LAM KID

[Infective sacroiliitis]

BARTHA Attila

OCTOBER 04, 2013

LAM KID - 2013;3(03)

[INTRODUCTION - Pyogen infection of the sacroiliac joint occurs rarely in rheumatological practice. Its clinical symptoms are diverse, so the diagnosis is often made late. CASE REPORT - The author presents a case of a 67-year-old woman. The patient did not have any major diseases nor any predisposing factors for infection. Five days after doing hard physical work she felt strong pain irradiating from her lower back to the right lower limb. She was referred to the Department of Neurology with the diagnosis of right lumbar radiculopathy. She was primarily examined for tumours because of her high red blood cell sedimentation rate and CRP level and her inability to walk. The correct diagnosis was set up on the basis of MRI examination: infective sacroiliitis on the right side, which has spreaded to the adjacent tissues. USguided biopsy was unsuccesful, so empiric antibioitic treatment was started. The patient was discharged from hopsital after 35 days and continued clindamycin therapy at home. At control examination 6 month later she did not have any symptoms or complaints and laboratory examinations did not indicate inflammatory activity. MRI examination still showed an extensive oedema. CONCLUSION - Pyogen arthritis should be considered even in the absence of fever, leukocytosis and predisposing factors. By making the correct diagnosis and starting long-term antibiotic therapy in time, joint destruction is preventable and the patient is curable.]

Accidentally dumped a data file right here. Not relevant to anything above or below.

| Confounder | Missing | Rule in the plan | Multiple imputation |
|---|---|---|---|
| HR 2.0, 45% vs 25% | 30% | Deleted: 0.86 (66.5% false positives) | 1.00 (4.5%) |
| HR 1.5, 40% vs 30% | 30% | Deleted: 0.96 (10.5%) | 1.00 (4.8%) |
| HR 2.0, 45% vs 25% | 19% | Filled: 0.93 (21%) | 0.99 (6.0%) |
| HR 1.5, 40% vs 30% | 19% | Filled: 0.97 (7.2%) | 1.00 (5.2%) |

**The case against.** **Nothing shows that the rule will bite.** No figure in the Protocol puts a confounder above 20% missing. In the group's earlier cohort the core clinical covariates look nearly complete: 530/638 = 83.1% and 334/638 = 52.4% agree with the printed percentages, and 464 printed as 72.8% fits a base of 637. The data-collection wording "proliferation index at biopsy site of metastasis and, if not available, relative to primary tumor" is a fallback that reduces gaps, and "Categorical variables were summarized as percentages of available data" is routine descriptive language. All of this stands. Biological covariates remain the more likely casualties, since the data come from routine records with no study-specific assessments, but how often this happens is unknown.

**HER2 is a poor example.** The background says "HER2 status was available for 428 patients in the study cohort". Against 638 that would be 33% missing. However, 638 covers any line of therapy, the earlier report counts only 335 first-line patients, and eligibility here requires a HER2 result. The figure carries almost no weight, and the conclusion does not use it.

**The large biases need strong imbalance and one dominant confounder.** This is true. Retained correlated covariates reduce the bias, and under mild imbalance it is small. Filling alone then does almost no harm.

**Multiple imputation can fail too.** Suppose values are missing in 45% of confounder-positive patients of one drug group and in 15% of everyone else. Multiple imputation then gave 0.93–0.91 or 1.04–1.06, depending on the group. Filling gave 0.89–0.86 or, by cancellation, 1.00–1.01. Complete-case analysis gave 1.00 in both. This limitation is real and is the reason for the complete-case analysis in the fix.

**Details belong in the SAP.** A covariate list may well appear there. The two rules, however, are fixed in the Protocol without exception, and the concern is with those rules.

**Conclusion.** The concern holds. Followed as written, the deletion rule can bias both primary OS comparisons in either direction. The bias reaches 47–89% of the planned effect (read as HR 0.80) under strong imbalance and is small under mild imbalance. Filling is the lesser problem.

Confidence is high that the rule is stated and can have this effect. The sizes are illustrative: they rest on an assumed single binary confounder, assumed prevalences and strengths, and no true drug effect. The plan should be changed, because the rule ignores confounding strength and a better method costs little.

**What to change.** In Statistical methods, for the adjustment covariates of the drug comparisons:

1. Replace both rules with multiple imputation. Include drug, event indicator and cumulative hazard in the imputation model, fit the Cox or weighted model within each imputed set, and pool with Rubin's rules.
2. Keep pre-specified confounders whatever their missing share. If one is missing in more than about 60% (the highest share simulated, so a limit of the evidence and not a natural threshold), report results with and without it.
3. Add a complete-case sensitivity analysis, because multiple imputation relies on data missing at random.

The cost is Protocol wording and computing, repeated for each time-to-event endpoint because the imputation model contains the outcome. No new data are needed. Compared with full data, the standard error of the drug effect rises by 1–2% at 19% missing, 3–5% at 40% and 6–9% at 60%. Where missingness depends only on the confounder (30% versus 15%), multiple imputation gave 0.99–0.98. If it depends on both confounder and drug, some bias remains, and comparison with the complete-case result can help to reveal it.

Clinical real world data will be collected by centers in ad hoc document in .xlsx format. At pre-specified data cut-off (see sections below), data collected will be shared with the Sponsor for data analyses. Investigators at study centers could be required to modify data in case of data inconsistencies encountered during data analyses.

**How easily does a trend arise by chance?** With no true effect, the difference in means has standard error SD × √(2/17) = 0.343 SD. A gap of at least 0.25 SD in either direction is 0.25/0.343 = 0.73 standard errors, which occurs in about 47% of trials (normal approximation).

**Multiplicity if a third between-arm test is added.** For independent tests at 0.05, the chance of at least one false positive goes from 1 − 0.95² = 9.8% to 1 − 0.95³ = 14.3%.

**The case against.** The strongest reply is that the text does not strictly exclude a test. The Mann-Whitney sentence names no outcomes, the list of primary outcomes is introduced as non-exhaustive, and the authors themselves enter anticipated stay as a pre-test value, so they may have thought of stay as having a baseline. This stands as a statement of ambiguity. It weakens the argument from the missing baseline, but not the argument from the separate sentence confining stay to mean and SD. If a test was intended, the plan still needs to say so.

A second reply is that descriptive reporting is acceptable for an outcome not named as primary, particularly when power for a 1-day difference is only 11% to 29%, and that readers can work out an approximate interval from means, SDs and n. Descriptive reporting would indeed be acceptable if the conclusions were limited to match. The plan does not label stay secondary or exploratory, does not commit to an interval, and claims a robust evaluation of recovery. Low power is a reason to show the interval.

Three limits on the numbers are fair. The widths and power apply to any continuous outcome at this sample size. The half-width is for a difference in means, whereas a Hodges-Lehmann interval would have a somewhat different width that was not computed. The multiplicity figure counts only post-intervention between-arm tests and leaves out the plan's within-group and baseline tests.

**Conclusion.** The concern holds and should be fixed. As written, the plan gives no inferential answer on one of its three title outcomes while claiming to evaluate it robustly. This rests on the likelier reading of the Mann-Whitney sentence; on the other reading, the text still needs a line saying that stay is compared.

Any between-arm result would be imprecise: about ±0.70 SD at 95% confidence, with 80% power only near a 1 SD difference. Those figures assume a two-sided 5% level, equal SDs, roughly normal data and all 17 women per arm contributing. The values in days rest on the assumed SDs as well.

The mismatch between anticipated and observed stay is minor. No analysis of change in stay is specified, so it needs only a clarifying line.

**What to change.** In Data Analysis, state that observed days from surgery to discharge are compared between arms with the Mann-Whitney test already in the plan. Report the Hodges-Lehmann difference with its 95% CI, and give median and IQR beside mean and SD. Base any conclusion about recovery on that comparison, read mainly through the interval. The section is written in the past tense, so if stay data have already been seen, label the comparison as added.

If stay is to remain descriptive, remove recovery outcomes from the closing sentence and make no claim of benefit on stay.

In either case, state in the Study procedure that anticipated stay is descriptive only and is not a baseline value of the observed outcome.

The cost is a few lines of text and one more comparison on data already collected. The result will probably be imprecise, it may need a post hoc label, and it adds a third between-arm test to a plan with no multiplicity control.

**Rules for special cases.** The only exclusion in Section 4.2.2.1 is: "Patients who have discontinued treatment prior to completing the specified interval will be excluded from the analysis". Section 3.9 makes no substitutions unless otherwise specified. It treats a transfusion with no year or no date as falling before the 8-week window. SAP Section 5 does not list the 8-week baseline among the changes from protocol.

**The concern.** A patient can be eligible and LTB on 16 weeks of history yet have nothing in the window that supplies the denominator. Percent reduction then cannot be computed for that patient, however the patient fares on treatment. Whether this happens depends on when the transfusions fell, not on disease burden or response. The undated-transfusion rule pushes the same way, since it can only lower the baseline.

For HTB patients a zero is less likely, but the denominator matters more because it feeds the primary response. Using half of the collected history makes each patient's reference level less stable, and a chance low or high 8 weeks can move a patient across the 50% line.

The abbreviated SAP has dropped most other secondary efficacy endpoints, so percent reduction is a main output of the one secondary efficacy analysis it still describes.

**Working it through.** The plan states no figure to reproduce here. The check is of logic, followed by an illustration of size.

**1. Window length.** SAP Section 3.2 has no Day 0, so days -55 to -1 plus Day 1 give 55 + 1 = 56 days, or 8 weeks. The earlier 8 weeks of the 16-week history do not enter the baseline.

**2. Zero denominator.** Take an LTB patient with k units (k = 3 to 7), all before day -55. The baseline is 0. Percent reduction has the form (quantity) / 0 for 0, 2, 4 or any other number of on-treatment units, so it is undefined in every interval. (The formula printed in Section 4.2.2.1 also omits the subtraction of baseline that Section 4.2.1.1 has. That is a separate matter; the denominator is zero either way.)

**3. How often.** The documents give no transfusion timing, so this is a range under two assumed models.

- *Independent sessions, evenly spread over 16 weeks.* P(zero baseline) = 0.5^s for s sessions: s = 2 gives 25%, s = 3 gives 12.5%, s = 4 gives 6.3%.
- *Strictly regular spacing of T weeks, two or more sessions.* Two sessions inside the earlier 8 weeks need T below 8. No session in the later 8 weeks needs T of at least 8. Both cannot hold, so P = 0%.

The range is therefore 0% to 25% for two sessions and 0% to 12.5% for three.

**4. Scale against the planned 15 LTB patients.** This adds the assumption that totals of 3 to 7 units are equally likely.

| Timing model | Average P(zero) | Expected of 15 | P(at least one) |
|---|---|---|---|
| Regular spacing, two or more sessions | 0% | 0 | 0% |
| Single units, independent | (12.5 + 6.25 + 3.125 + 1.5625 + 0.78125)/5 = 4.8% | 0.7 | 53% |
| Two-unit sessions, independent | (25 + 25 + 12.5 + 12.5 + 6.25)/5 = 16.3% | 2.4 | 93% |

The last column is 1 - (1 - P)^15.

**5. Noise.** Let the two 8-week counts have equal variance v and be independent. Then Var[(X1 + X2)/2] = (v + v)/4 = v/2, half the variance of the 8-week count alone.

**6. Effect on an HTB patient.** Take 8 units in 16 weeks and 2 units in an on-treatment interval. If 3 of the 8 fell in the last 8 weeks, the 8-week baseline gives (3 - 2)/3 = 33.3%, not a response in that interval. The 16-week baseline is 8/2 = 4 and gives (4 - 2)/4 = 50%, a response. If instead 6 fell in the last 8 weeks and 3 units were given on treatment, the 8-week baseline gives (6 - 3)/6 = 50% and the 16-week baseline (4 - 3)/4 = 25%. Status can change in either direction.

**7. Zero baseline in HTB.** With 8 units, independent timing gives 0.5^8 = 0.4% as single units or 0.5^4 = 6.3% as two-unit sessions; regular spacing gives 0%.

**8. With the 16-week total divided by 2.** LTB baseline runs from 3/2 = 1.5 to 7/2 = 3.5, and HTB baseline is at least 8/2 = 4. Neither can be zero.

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[In our previous study we refuted the thesis that sodium urate crystals are not, or only rarely detectable in formalin-fixed histological samples because they dissolve in the aqueous formalin solution. Our observations indicate that dissolution of urate crystals is primarily caused by haematoxylineosin staining. Undeniably, however, urate crystals are partially dissolved in the aqueous solution of formaldehyde, and thus a small amount of urate deposits may totally dissolve from tissue samples. The aim of the present study was to identify those steps of the staining procedure that are responsible for the dissolution of urate crystals. We found that the dissolution of urate crystals during the course of staining was caused by the combined effects of haematoxylin staining, treatment with 1% aqueous lithium carbonate solution and dehydration with acetone. As the simplest histological method for the detection of urate crystals, we recommend examining unstained sections (mounted with Canada balsam) of formalin-fixed, paraffin-embedded tissue samples in polarised light. According to our previous study, about two thirds of urate crystals remain detectable on unstaied sections, whereas haematoxylin-eosin stained sections of the same tissue samples (derived from patients with gout) did not contain urate crystals. In the samples where urate crystals could be detected in haematoxylin- eosin stained sections using polarised light, the unstained sections contained much more crystals, which shows that dissolution is greatly decreased on unstained sections.]

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